PROPOSED OPTIONAL LECTURE COURSES (SEMESTER III AND IV)
Students will have to do between seven lecture courses (out of the eight optional courses) out of the pool of Optional Courses being offered by the Centre in the third and fourth semesters of the M.A. Programme. As mentioned earlier, the optional courses will focus on specific themes and problems and allow students to undertake indepth analysis on areas of their interest. Since the optional courses will be offered since 2016, responsibility of teaching optional courses will be fixed as and when new members join the faculty. Two sanctioned positions of Associate Professor are likely to be filled very soon. The Centre has been assured of one additional post at the earliest. You may also note that this is the first cut of optional courses and a few more may be added to the list subsequently. The proposed list of optional courses to be offered by the Centre is the following:


Semester/Course Title

Number of Credits

  • Women and Work
  • Nature, Capital and Labour
  • Development, Displacement and Labour
  • Contemporary Indian Society
  • Sociology of the Informal Sector 
  • Classical Modern Social Theory and Labour
  • Occupational Safety and Health
  • Workers Movements In India
  • Urban Politics and Informality
  • Advanced Qualitative Research
  • Political Economy of Institutions
  • Economics of Labour
  • Advanced Quantitative Techniques

4
4
4
4
4
4
4
4
4
4
4
4
4

PROPOSED OPTIONAL SEMINAR COURSES (SEMESTER III AND IV)
Students will have to do one Seminar Course out of the pool of Seminar Courses being offered by the Centre in the third and fourth semesters of the M.A. Programme. The Seminar Course is a non-lecture, reading-cum-research based course of four credits. It will focus on introducing students to original research on micro issues and problems. It will enable students to think and debate on such issues. Students will work under the guidance of the teachers who will provide the outline, themes covered and the mode of evaluation during the semesters. At the end of the semester, students will have to produce a fully referenced and scientifically argued 10000 words research paper. The list of proposed Seminar Courses are:

  • Child Labour in India
  • Labour Laws in India
  • Economic and Social Rights of Labour: Problems and Prospects
  • Research Methods in Labour Studies
  • Technology, Innovations and Skill Development.
  • The Political Economy of Care
  • Dalit and Adivasi Workers in Contemporary India
  • Women Workers in the Trade Union Movements.
  • Manual Scavanging in Contemporary India
  • Movements of the Marginalised Sections in India.

Apart from these proposed seminar courses, the faculty committee may decide to declare any optional lecture course as a ‘seminar’ course on the recommendation of the course instructor.

MODE OF TEACHING AND EVALUATION OF CORE COURSES:

  • The Core Courses offered to CISLS Masters students will be 4 Credit courses that may also be offered as M.A Optional Courses for Social Science Students outside the Centre for the same number of Credits.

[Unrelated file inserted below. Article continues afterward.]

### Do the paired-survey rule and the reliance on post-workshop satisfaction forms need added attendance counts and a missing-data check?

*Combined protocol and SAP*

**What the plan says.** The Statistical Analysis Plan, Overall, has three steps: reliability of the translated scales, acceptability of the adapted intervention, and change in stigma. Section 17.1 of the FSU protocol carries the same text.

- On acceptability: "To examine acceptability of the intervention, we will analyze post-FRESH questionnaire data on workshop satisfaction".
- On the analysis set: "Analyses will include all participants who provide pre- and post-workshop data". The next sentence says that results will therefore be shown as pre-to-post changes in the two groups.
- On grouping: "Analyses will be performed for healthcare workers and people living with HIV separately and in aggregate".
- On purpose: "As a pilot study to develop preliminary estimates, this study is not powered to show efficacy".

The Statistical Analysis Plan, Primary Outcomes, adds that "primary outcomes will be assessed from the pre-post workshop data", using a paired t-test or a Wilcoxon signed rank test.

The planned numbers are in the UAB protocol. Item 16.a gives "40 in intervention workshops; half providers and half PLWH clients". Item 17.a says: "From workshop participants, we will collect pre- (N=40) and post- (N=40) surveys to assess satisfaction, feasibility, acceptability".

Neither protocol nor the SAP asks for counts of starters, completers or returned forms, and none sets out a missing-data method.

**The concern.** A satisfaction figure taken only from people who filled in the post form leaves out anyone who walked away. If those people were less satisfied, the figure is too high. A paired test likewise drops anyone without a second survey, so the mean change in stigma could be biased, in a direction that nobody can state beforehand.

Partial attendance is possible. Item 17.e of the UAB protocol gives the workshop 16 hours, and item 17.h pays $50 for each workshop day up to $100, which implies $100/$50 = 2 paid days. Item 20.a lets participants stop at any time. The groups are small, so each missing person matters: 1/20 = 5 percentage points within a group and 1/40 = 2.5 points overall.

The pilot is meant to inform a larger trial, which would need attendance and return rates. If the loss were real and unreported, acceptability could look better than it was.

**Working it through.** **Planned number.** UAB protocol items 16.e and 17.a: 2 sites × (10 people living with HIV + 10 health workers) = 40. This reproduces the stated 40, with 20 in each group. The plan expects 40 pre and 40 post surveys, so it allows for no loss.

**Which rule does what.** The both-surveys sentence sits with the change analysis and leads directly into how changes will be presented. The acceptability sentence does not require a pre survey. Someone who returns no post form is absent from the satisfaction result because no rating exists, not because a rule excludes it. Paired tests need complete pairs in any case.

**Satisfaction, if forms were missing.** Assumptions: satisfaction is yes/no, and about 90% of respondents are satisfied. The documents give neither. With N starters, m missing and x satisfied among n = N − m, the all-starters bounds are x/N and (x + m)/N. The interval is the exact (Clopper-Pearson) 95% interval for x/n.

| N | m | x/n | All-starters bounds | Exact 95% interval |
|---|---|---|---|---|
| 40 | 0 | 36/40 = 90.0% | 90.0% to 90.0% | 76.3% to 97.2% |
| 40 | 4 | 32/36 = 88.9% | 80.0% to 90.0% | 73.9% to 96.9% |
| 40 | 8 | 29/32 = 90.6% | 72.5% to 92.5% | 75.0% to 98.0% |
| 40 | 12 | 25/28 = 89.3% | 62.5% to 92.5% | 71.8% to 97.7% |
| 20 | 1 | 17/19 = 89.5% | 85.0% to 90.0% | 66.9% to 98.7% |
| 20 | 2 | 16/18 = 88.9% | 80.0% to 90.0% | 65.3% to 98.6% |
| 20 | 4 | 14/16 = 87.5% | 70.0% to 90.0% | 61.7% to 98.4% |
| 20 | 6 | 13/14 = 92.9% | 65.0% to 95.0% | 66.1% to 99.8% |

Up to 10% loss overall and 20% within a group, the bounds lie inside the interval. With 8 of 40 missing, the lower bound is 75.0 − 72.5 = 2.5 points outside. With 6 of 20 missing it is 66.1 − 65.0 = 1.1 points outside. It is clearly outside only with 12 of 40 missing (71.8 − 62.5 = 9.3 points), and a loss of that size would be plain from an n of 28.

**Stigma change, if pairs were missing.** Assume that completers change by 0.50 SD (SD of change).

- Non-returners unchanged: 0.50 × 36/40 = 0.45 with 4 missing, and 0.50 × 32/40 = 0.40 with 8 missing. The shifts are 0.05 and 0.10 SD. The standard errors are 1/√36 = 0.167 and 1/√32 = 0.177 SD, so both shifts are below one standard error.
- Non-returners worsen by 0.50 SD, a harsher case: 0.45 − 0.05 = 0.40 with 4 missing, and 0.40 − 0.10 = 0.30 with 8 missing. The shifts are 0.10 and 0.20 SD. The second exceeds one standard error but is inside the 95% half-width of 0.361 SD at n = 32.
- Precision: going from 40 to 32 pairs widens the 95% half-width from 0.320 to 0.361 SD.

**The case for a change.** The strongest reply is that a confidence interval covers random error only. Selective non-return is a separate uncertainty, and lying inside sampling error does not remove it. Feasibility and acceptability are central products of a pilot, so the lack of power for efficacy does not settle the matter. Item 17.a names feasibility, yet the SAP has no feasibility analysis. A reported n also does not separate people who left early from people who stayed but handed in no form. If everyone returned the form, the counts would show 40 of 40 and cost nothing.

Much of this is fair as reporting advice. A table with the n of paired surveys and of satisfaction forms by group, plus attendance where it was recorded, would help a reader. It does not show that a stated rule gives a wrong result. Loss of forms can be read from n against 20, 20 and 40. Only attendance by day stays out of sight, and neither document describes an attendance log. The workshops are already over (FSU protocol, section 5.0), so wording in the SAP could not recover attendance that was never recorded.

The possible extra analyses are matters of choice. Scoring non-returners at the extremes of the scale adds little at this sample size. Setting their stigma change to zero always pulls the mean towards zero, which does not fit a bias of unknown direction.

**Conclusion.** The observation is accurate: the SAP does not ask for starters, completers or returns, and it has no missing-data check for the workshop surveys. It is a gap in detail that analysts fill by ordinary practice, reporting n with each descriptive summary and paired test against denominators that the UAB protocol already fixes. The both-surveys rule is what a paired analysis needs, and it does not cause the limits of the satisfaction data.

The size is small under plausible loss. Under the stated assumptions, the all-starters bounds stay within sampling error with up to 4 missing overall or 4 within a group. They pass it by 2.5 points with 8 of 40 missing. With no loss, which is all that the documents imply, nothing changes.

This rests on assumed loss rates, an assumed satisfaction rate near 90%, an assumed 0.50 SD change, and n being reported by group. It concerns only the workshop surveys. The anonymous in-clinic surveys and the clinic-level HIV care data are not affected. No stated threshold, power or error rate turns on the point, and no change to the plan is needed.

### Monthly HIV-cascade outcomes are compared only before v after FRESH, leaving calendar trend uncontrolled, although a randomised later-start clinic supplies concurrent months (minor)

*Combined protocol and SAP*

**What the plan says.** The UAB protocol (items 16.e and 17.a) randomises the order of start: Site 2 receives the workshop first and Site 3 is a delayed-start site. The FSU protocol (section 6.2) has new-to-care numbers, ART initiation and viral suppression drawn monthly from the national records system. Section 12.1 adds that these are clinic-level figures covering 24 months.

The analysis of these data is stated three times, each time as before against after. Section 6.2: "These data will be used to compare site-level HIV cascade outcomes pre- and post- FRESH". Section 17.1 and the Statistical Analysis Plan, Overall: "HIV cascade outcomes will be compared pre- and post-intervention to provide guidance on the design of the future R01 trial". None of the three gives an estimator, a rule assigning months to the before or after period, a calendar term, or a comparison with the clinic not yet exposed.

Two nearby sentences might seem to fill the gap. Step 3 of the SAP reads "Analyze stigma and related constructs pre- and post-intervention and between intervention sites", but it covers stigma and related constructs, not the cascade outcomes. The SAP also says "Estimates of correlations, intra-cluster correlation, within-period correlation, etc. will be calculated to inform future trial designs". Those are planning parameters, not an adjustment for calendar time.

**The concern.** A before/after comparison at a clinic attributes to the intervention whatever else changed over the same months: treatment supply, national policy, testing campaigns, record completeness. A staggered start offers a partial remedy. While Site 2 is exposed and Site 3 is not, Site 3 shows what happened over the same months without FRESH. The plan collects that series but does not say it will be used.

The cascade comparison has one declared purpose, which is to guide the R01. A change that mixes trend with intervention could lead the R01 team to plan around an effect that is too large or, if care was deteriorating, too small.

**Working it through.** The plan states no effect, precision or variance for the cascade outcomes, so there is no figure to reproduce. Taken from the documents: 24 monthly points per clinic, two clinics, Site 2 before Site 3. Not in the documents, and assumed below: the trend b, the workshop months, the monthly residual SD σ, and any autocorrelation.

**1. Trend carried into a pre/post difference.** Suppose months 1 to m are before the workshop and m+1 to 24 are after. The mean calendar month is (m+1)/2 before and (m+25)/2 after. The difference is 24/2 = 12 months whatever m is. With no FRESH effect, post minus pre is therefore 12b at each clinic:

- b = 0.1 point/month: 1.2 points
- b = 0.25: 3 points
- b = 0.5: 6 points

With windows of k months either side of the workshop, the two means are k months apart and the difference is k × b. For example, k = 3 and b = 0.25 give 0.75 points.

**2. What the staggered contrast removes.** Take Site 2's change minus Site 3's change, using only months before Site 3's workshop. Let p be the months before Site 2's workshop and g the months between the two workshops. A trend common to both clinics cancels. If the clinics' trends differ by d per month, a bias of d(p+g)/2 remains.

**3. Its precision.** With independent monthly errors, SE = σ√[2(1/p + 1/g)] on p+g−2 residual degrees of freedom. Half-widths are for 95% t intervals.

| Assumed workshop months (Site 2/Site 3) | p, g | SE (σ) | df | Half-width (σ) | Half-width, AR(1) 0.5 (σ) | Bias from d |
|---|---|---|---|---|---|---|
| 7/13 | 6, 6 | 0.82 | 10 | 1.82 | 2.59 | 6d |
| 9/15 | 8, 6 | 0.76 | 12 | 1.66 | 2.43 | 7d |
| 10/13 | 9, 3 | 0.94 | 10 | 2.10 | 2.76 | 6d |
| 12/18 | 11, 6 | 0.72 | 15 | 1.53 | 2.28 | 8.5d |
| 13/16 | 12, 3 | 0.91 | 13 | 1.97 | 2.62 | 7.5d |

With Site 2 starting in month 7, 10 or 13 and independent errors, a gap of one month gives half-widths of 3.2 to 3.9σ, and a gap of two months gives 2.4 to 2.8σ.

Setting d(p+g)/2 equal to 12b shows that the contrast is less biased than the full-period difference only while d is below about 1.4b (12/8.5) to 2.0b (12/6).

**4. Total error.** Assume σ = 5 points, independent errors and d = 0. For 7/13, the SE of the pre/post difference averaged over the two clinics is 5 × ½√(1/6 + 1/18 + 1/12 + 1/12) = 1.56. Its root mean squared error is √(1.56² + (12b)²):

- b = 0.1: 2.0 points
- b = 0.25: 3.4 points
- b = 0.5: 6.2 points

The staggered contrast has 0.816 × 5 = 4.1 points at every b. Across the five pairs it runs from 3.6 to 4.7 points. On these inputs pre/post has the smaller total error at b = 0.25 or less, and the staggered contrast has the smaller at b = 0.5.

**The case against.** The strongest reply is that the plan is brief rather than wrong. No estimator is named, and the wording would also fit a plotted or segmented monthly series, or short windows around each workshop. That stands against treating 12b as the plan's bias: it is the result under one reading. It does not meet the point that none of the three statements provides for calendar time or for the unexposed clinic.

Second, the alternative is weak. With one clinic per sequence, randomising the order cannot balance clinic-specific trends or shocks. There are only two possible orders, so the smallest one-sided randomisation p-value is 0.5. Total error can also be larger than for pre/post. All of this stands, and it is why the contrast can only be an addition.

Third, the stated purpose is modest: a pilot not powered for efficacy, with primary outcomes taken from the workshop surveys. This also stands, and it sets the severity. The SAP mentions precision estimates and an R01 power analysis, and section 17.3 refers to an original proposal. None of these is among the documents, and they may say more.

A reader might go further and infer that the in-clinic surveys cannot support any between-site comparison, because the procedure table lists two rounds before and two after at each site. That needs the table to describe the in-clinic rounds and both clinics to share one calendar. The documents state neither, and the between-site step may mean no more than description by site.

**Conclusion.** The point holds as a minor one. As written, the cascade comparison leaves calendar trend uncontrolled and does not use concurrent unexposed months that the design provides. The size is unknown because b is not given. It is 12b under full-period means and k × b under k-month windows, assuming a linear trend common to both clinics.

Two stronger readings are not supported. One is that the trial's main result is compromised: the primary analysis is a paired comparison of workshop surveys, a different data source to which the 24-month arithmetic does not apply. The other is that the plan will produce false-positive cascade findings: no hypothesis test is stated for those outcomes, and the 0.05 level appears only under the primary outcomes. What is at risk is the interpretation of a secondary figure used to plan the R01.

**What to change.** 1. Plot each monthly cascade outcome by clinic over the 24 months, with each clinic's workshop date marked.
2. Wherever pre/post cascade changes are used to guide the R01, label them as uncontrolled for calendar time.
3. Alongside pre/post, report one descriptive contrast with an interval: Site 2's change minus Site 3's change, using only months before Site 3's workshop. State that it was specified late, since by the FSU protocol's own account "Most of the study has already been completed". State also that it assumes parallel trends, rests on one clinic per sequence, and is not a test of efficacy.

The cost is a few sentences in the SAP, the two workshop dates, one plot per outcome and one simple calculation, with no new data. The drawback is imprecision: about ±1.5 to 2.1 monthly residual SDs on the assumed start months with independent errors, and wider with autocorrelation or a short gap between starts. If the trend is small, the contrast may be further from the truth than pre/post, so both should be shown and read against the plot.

• For all core courses the division of the 4 Credits will be the following: the internal assessment will be of 2 credits and one end semester examination of 2 credits.
  • The internal assessement can be either in the form of mid-term tests or term papers or assignments or fieldwork or a combination of any of these methods as decided by the course instructor.
  • The method of instruction will be classroom teaching and tutorial discussions. In total the core courses will have 40 hours of face to face contact and teaching per paper.

MODE OF TEACHING AND EVALUATION OF OPTIONAL LECTURE COURSES:

  • The Optional Courses offered to CISLS Masters students will be 4 Credit courses that may also be offered as M.A Optional Courses for Social Science Students outside the Centre for the same number of Credits.
  • For Optional Courses the division of the 4 Credits will be the following: the internal assessment will be of 2 credits and one end semester examination of 2 credits.
  • The internal assessement can be either in the form of mid term tests or term papers or assignments or fieldwork or a combination of any of these methods as decided by the the course instructor. 
  • The method of instruction will be classroom teaching and tutorial discussions. In total an optional lecture course of 4 credits will have 40 hours of face to face contact and teaching per paper.

MODE OF TEACHING AND EVALUATION OF OPTIONAL SEMINAR COURSES:

  • The Optional Seminar Courses offered to CISLS Masters students will be 4 Credit courses that may also be offered as M.A Optional Courses for Social Science Students outside the Centre for the same number of Credits.
  • Attending regular meetings and discussions with the course instructor all through the semester will be compulsory.
  • The division of the 4 Credits will be the following: 2 credits for mid term research evaluation and 2 credits for research paper submitted at the end of the semester.
  • The research papers of 10000 words including bibliography and footnotes have to be submitted at the Centre's office by the due date to be announced in the beginning of the third and the fourth semesters. Students are encouraged to undertake original research using primary sources for the same.

The courses offered in the Centre will be accessible as optional courses to all MA students of the other Centre's of the University interested in labour studies and the informal sector.

 

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Centre for Informal Sector and Labour Studies
Room No: 316/317
School of Social Sciences-I
Jawaharlal Nehru University
New Delhi-110067
Phone : 011-26738863